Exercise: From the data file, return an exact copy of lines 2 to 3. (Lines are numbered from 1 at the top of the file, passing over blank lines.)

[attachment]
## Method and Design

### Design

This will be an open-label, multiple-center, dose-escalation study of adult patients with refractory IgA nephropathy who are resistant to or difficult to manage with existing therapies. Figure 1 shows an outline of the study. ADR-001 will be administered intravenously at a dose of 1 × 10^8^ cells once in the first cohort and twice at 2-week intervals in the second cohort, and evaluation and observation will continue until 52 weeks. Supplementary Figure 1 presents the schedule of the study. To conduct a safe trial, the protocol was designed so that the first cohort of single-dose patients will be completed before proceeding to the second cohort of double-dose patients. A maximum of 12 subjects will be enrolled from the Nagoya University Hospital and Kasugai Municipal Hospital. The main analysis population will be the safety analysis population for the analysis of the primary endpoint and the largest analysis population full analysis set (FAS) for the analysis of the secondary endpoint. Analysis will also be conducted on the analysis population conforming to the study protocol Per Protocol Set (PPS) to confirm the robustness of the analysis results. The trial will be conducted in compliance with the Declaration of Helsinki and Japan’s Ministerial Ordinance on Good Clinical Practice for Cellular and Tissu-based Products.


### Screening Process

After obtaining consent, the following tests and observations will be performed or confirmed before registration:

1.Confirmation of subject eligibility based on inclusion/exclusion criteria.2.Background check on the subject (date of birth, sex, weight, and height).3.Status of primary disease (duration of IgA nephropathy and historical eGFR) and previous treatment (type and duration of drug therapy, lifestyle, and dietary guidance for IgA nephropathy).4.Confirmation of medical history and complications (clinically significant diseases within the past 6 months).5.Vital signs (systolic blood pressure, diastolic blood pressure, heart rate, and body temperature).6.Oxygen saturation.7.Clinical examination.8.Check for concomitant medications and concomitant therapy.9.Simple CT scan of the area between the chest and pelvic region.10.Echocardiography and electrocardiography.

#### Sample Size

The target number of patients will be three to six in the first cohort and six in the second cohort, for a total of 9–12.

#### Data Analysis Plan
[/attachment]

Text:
### Design

This will be an open-label, multiple-center, dose-escalation study of adult patients with refractory IgA nephropathy who are resistant to or difficult to manage with existing therapies. Figure 1 shows an outline of the study. ADR-001 will be administered intravenously at a dose of 1 × 10^8^ cells once in the first cohort and twice at 2-week intervals in the second cohort, and evaluation and observation will continue until 52 weeks. Supplementary Figure 1 presents the schedule of the study. To conduct a safe trial, the protocol was designed so that the first cohort of single-dose patients will be completed before proceeding to the second cohort of double-dose patients. A maximum of 12 subjects will be enrolled from the Nagoya University Hospital and Kasugai Municipal Hospital. The main analysis population will be the safety analysis population for the analysis of the primary endpoint and the largest analysis population full analysis set (FAS) for the analysis of the secondary endpoint. Analysis will also be conducted on the analysis population conforming to the study protocol Per Protocol Set (PPS) to confirm the robustness of the analysis results. The trial will be conducted in compliance with the Declaration of Helsinki and Japan’s Ministerial Ordinance on Good Clinical Practice for Cellular and Tissu-based Products.